Two tribute gigs were held in her memory in 2006. The first took place on 14 May at the Lyceum Theatre, Sheffield, In Praise of an English Radical, the second on 4 June at the Victoria Palace Theatre in London entitled Tippy Top: An Evening of Linda Smith's Favourite Things. In August 2006, Andy Hamilton presented a BBC Radio 4 tribute entitled Linda Smith: A Modern Radio Star. An anthology on CD, entitled I Think the Nurses Are Stealing My Clothes: The Very Best of Linda Smith, was released in November 2006 as was a book with the same name. A tribute show of the same name was aired on BBC Radio 4 on 10 November 2006. Smith's sell-out stage show Wrap Up Warm has been available on CD since November 2006.

Linda Smith was working on a third series of A Brief History of Timewasting before she became incapacitated by her illness. As a tribute the online radio station BBC 7 ran the previous two series, the first all on one day.

The University of Kent holds The Linda Smith Collection as the foundation of the British Stand-Up Comedy Archive. It includes notes, diaries, scripts, audio-visual recordings, photographs, press cuttings, correspondence and publicity material covering her entire life and career. It was deposited at the University of Kent by Linda's partner Warren Lakin in 2013.[11][12]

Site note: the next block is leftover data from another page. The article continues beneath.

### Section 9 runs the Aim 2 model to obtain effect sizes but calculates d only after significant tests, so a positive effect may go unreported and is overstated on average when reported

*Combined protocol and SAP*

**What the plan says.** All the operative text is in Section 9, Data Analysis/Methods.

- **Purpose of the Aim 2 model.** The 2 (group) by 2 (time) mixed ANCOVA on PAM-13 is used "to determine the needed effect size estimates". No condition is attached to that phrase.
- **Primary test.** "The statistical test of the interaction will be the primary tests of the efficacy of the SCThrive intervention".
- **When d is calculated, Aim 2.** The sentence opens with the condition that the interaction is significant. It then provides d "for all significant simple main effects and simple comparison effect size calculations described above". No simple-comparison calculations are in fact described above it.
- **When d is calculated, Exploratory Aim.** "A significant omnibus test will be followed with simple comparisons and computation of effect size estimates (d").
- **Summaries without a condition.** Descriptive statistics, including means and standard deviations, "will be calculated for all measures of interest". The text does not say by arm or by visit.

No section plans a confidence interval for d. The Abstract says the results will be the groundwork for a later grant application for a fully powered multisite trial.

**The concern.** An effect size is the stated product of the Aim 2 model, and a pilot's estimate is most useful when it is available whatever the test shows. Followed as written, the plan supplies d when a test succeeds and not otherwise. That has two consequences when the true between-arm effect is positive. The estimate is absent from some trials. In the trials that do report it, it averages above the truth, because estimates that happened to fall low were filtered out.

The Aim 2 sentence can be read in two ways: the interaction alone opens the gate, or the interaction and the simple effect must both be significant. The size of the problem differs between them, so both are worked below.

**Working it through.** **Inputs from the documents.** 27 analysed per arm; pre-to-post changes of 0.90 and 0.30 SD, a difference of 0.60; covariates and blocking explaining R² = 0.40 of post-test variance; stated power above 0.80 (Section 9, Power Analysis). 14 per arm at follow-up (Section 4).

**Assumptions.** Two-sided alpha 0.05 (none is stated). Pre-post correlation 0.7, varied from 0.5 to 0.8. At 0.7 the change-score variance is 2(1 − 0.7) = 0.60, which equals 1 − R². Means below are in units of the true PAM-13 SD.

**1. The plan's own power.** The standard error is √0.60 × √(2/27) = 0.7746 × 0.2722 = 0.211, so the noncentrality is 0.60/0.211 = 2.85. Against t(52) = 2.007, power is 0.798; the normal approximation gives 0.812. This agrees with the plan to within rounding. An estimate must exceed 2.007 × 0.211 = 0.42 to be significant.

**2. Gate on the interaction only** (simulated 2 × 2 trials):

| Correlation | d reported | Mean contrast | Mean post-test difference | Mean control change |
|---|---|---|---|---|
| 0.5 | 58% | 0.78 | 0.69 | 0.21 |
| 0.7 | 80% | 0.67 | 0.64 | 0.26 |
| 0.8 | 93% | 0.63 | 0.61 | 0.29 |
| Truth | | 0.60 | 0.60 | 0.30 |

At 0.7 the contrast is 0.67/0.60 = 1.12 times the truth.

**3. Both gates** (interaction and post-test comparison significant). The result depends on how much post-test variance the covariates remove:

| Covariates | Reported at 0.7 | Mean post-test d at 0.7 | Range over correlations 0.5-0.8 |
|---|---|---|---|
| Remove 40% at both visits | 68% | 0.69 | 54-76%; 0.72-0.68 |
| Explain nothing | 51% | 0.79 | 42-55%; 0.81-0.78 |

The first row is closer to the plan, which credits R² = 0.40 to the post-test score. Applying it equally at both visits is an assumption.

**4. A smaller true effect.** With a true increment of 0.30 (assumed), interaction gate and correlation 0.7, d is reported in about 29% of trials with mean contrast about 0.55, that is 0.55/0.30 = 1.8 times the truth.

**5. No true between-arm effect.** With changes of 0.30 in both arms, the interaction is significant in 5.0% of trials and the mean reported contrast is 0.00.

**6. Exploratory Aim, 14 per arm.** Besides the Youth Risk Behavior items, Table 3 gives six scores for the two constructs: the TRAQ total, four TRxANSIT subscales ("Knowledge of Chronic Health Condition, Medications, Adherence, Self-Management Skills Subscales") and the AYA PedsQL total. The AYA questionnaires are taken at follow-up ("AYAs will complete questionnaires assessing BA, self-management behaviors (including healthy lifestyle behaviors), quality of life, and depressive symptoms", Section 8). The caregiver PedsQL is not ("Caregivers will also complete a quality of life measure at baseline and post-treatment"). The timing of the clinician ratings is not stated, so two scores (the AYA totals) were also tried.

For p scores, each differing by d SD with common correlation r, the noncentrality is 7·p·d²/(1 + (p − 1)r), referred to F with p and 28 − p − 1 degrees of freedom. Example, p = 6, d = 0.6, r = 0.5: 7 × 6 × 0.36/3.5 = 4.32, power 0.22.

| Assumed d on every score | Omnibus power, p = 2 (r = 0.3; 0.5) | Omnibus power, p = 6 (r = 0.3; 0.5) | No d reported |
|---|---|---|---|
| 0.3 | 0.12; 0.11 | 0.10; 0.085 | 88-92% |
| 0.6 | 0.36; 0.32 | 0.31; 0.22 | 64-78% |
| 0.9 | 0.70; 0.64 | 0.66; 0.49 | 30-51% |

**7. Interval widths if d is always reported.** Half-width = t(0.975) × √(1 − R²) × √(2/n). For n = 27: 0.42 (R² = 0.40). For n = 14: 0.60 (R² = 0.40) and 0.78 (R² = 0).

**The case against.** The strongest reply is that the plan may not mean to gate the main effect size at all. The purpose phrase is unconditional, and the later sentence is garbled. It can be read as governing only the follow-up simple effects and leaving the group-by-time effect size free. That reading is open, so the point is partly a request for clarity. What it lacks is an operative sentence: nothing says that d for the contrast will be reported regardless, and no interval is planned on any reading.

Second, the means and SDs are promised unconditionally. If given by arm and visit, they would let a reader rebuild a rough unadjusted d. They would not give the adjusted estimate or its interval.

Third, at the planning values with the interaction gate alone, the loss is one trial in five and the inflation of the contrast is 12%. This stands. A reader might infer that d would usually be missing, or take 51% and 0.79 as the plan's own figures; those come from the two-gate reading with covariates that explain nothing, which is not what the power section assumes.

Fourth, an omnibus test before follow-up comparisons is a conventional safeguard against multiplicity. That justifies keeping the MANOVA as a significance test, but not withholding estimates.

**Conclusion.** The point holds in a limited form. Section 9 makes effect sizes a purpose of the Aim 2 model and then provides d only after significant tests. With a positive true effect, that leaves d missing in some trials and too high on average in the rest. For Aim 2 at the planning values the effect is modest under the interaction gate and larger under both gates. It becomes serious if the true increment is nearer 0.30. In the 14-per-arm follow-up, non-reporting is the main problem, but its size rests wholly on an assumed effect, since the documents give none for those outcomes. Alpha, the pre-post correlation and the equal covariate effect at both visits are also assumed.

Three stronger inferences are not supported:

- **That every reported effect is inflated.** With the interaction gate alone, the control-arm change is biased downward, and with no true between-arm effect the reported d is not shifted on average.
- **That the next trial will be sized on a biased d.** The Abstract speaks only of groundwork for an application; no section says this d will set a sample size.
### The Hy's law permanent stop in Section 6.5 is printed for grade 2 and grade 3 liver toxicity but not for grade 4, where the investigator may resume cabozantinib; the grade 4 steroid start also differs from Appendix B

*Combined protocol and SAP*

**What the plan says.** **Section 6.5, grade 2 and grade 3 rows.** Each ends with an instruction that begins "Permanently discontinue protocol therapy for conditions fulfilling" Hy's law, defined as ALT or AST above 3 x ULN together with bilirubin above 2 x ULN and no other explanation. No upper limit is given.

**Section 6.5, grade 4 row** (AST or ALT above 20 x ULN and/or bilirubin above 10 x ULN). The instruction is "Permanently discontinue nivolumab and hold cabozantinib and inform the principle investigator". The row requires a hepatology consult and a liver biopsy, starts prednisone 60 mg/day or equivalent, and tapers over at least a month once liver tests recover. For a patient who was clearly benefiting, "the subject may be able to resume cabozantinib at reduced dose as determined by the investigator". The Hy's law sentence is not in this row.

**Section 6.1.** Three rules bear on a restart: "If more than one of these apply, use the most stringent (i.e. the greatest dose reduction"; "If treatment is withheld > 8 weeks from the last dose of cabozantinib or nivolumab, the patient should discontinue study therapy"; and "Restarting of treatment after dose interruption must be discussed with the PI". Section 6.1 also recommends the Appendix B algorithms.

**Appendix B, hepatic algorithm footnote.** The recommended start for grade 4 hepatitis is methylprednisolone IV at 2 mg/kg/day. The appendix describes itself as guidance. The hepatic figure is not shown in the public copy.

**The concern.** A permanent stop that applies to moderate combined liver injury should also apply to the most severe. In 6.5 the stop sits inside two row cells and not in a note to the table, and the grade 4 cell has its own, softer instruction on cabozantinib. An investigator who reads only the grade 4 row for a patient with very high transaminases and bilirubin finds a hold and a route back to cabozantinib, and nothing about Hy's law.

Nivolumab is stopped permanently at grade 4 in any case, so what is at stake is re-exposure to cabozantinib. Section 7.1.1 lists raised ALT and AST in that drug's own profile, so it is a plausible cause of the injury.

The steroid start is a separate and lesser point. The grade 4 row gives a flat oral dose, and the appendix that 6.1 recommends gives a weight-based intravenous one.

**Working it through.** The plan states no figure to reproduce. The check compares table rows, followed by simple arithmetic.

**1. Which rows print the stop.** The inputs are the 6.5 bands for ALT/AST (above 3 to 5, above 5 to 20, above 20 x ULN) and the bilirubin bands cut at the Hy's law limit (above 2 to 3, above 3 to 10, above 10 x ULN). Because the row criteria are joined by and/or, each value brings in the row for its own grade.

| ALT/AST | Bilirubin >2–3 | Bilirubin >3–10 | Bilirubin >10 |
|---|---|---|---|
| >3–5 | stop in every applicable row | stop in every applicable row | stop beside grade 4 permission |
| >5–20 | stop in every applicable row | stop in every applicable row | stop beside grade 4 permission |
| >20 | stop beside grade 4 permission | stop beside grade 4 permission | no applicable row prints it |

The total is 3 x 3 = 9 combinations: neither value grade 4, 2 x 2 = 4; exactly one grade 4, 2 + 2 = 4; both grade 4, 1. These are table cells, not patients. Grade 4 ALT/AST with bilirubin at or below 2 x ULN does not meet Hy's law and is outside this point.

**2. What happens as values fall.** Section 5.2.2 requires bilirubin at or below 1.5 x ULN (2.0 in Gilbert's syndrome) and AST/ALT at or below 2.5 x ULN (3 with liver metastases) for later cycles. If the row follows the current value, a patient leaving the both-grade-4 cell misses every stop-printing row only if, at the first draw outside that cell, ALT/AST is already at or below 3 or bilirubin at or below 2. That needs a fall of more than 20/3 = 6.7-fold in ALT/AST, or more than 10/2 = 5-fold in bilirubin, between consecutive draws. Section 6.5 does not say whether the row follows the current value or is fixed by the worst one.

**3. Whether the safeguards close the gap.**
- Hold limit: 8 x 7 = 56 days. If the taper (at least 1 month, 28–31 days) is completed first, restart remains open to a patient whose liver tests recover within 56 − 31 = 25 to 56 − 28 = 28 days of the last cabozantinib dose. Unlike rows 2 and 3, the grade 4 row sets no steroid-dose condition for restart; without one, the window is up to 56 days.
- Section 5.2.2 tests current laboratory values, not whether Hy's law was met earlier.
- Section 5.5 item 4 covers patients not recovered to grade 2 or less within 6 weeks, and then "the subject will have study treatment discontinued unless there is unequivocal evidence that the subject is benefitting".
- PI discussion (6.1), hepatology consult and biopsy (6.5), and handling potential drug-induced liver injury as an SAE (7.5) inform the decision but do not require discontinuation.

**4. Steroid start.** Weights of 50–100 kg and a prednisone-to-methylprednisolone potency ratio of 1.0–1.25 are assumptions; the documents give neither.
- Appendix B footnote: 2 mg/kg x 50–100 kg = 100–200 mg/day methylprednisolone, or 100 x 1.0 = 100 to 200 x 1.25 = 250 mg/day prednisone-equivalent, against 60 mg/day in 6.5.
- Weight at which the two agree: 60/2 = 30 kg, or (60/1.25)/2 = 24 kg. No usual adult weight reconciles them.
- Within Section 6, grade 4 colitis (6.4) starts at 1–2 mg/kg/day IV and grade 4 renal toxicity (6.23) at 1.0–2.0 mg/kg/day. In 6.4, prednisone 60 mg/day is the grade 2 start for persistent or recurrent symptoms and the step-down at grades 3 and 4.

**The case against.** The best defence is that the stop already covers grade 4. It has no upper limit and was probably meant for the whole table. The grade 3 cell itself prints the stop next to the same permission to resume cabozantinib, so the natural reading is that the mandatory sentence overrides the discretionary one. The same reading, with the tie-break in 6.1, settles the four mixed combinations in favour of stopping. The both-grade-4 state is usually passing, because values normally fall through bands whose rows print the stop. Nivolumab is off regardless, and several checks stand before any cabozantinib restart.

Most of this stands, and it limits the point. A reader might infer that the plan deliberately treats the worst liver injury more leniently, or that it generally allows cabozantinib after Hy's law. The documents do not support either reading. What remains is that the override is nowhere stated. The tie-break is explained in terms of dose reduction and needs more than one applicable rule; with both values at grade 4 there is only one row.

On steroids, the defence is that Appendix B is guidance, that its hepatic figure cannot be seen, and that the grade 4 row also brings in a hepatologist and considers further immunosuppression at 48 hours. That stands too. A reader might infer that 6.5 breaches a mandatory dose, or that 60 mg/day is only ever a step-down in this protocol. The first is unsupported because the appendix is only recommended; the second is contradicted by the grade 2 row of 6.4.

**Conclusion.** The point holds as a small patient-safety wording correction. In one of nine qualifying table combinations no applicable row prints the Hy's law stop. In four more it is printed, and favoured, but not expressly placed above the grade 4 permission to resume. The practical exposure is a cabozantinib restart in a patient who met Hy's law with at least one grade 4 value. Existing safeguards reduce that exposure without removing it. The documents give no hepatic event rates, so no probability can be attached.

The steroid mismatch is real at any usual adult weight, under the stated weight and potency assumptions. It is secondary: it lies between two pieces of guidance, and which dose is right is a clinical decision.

A gig called "Loving Linda" took place in 2018 to raise money to combat the cancer that took her life.[13]

In 2019 Chortle published a list of 12 of Linda's best jokes to mark her birthday.[14]



  1. ^ a b "Entertainment | Obituary: Linda Smith". BBC News. 28 February 2006. Retrieved 11 November 2012.
  2. ^ "Peter Aterman voted New Act of the Year 2004 | – UK Comedy Site". Retrieved 11 November 2012.
  3. ^ [1] Archived 16 October 2006 at the Wayback Machine
  4. ^ "Press Office – Linda Smith". BBC. Retrieved 11 November 2012.
  5. ^ Coward, Mat, Classic Radio Comedy, (2003), p. 79. Cox & Wyman.
  6. ^ "Room 101 - Episode 8.3. Linda Smith - British Comedy Guide". 17 November 2003. Retrieved 23 April 2015.
  7. ^ "Entertainment | Radio comedian Linda Smith dies". BBC News. 28 February 2006. Retrieved 11 November 2012.
  8. ^ Hardy, Jeremy (28 February 2006). "Entertainment | 'Her mind was extraordinary'". BBC News. Retrieved 11 November 2012.
  9. ^ "Linda Smith: God, the biggest joke of all – Profiles – People". The Independent. 2 March 2006. Retrieved 11 November 2012.
  10. ^ "An Evening of Linda Smith's Favourite Things | – UK Comedy Site". Retrieved 11 November 2012.
  11. ^ Flickr - The Linda Smith Collection
  12. ^ Kent, University of (31 December 2013). "Information Systems | 'Special Collections'". University of Kent. Retrieved 31 March 2017.
  13. ^ "News: Comedians Line Up To Pay Tribute To Linda Smith". Beyond The Joke. 4 September 2018. Retrieved 27 December 2018.
  14. ^ Chortle: Remembering Linda Smith